Second, no adjustment to baking powder/leavening is made for the different size layers. You pour the same batter into all the pans (in different quantities of course) and bake. I would be concerned about the larger layers not baking up correctly.

These will probably yield cakes that become slightly more domed as the pan size gets smaller (more structure) and flatter as the pan size increases (less structure).  It is easy enough to level a slightly domed cake… probably easier than making different batches with different amounts of leavening for different pan sizes.  This is probably a matter of preference.

Third, Rose advocates Baker’s Joy here on the blog (and I have much, much better luck releasing cake with baking spray then with greasing and flouring) and even for large, tiered wedding cakes, the recipes still call for buttering and flouring. In fact, I have watched Martha demo several layer cakes on TV and she always greases and flours. I would think that they would be using spray because it’s so much faster and neater.

Many bakeries use “baker’s grease” which is a combination of equal volumes of oil, shortening and flour whipped together. Take a dollop and spread on the pan evenly. Perfect release everytime.

Fourth, all these large-scale recipes are given in measures of volume only, and not weight.

Probably an accommodation for home bakers, or at least, home bakers in North America.

Incidentally, when I switched from volume to weight measures, I did not find that the quality of my baking increased. What I found, however, was weighing was much easier. Volume measuring can be just as good as weighing when done properly, though the latter is foolproof and faster.

I find Martha’s recipes to be very reliable, partly because she has a test kitchen staff. They can be a bit complicated sometimes, so choose a recipe that is at your level of experience. In this regard, RLB’s recipes are more foolproof.

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Posted: 14 July 2008 03:34 PM   [ Ignore ]   [ # 6 ]
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I own the Martha wedding cake book, too, and I love it. The photos are stunning and inspirational. I use it as a source of ideas for decorating and flavor combinations. When it comes to actually baking the cake, however, I always use Rose’s recipes because I know they are reliable and yield delicious results. I have a lot of cake and cookie books that I purchased only for decorating ideas, not for the recipes.

Don’t get me wrong, I also have a lot of books that I bought because of the recipes. One thing I’ve learned over the years is that there are many excellent cookbooks on the market. The most treasured cookbooks in my library are written by authors who have the same sense of taste and approace to cooking that I have, including detailed explanations. What I consider to be a “good” cookbook might not be another excellent cook’s cup of tea.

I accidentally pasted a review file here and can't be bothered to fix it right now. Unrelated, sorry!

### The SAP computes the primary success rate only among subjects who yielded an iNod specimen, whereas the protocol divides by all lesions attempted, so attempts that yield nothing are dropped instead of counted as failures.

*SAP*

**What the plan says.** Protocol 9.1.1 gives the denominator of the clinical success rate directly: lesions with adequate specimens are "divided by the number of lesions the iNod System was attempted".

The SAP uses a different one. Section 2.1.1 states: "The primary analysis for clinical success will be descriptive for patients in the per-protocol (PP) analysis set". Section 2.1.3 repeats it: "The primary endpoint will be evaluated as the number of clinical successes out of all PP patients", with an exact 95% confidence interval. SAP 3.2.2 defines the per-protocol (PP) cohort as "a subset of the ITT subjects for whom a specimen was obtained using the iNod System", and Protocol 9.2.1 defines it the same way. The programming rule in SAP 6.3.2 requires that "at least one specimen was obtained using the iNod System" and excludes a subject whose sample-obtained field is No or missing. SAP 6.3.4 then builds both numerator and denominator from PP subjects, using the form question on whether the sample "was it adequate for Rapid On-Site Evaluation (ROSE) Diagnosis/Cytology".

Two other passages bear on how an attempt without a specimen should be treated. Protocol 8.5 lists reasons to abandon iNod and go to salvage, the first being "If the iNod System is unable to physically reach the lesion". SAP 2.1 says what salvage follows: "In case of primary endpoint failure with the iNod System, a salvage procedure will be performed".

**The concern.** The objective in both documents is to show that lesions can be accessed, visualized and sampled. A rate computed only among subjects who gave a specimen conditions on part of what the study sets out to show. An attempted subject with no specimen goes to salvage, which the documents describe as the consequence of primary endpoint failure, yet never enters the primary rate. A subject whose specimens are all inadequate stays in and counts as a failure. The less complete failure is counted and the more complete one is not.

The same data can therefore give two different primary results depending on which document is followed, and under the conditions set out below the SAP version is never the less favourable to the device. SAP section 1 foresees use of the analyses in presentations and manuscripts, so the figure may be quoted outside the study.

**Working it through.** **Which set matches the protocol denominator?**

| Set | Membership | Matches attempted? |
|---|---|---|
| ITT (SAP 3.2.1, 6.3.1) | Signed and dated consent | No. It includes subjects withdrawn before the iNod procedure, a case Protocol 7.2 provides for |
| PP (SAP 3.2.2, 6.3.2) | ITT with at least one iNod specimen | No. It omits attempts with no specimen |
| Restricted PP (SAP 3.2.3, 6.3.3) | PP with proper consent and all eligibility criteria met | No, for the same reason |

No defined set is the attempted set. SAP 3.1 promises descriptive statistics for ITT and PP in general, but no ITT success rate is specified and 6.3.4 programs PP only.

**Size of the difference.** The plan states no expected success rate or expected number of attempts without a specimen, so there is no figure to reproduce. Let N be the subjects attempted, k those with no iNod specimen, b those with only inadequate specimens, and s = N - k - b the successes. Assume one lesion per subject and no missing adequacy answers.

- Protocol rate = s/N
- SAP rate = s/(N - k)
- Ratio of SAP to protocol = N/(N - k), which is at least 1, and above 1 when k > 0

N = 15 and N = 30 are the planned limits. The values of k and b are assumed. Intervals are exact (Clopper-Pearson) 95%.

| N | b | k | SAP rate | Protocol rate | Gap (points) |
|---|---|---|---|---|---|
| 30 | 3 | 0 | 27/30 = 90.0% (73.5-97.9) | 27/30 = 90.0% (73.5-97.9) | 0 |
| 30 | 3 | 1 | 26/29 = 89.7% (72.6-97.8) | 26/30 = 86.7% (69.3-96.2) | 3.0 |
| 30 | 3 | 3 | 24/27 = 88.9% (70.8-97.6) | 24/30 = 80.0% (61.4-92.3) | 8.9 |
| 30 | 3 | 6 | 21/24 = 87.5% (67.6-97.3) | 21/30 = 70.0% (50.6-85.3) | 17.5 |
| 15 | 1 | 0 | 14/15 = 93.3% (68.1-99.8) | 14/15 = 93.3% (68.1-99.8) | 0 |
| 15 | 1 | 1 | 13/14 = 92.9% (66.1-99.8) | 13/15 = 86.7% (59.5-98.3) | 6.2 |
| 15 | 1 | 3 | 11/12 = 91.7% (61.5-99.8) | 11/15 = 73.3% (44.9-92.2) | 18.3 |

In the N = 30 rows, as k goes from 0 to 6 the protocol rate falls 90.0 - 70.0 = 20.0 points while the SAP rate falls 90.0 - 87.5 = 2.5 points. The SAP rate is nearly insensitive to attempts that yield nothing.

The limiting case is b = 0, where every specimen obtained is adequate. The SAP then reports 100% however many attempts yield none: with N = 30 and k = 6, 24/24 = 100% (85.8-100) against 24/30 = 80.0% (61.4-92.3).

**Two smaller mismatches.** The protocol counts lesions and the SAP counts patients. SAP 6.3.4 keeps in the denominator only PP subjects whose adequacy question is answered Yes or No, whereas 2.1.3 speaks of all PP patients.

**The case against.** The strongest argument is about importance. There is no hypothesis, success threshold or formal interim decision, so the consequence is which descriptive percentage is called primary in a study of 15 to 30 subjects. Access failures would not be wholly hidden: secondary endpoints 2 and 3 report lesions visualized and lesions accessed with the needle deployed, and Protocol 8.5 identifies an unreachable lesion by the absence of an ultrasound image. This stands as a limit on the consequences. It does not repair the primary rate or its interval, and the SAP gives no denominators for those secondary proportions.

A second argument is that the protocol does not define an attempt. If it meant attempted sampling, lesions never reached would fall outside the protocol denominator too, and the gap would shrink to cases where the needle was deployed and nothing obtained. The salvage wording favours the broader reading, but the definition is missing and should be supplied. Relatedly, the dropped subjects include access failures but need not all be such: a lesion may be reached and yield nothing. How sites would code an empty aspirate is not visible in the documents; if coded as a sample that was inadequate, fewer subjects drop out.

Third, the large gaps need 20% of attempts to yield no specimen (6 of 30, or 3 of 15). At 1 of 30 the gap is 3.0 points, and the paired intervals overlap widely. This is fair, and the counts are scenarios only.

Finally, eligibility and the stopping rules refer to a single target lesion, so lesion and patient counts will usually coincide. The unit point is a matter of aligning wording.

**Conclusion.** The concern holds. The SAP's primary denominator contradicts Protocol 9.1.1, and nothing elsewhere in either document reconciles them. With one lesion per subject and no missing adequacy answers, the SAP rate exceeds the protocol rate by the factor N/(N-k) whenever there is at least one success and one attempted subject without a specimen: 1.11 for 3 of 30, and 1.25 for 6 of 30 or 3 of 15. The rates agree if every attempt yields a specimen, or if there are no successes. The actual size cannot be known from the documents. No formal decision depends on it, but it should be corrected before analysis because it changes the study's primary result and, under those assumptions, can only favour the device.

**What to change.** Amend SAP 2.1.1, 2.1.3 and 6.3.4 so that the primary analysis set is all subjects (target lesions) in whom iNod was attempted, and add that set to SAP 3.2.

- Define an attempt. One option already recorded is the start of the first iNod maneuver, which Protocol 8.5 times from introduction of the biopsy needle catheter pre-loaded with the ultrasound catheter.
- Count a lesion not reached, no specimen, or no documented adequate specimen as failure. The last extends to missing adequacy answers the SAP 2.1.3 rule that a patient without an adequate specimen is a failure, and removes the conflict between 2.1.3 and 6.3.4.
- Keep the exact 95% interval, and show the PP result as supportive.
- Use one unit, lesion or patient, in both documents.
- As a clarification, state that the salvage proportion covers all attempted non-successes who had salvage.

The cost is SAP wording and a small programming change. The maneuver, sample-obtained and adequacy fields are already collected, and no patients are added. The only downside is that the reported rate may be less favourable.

Hector, I have a question. How do you store baker’s grease? In the refrigerator? It sounds like handy item for a baker’s kitchen, and a real time-saver, too.

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Posted: 14 July 2008 05:51 PM   [ Ignore ]   [ # 7 ]
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Thanks to everyone for their thoughts and contributions. I learned a lot! And that was my aim, not to criticize the other book. I guess I am just anal-retentive and prefer measuring by weight, especially for large batches. What I find myself doing now (for baking recipes by volume) is recording the weight of the measured ingredients as a guide for the next time I make the recipe.

I am definitely a fan of Martha & her faboo test kitchen - I have made marvelous recipes from her website. Her old-fashioned yet refined aesthetic (think vintage jadedite or milk glass cake stands…) is right up my alley. I will definitely try some of the recipes, the mocha spice and apple cakes look wonderful.

I also agree with Christine that the photos in this book are stunning and inspirational.

Julius- One of Martha’s recipes I most want to make is the Martha’s Birthday Cake you made! I have always wanted to do the meringue spikes on something. And to think that was your first cake? (wasn’t it?)

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R

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Posted: 14 July 2008 07:10 PM   [ Ignore ]   [ # 8 ]
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Keep baker’s grease in an airtight container and store in the pantry.  Will last until the shortening goes rancid.